This post can also be read on Karen’s awesome blog: https://theworstbestthing.weebly.com/blog
My friendship with Karen was beautiful and magical; the kind of thing you only come across a few times in a lifetime and that gives you faith in God and in the world. We became friends on the first day of first grade because she liked my name. Our birthdays were 5 days apart which feels significant when you are little, and we both had middle names like princesses: Belle and Rose. We proceeded to spend the entirety of our first-grade year pretending to be penguins. We both were both great students, and the only reason we ever got in trouble was for talking to each other during class. I also had my very first sleepover at her house. We played a game trying to find my glow in the dark socks under the covers and tried to surprise her parents by making breakfast in the morning. At age six the best we could do was offer them cold cereal on a paper plate. Yum!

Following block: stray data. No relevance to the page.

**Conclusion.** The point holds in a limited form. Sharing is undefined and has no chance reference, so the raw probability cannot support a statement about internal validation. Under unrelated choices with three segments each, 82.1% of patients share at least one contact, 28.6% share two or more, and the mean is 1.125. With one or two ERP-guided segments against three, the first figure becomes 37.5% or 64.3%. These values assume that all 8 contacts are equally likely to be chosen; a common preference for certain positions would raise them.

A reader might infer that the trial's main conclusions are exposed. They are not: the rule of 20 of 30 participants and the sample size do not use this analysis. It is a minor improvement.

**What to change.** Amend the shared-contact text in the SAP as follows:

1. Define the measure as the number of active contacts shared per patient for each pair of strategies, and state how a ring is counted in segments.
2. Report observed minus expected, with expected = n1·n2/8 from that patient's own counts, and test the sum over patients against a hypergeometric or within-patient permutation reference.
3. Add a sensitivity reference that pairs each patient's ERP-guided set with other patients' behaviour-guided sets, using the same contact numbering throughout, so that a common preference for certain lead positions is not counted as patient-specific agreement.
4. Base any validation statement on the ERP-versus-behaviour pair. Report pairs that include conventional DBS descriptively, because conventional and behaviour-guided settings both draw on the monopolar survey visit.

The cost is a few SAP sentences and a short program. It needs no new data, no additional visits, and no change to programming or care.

We stayed best friends throughout elementary school and had most of our classes together. We invented games outside, climbed trees, wrote stories, and built forts. When Karen was diagnosed with Leukemia in 5th grade, I didn’t understand it one bit. I had never heard of Cancer, could barely grasp the concept of death, and was confused why she got so many presents. However, one thing I could understand was that it was pretty awful to miss school for an entire year. I decided I would call her on the phone every single day to keep her updated on everything and everyone, and I did. We spent hours talking, laughing, and making up stories. Her doctors would have to get on the phone with me and ask me to call back later so they could treat her!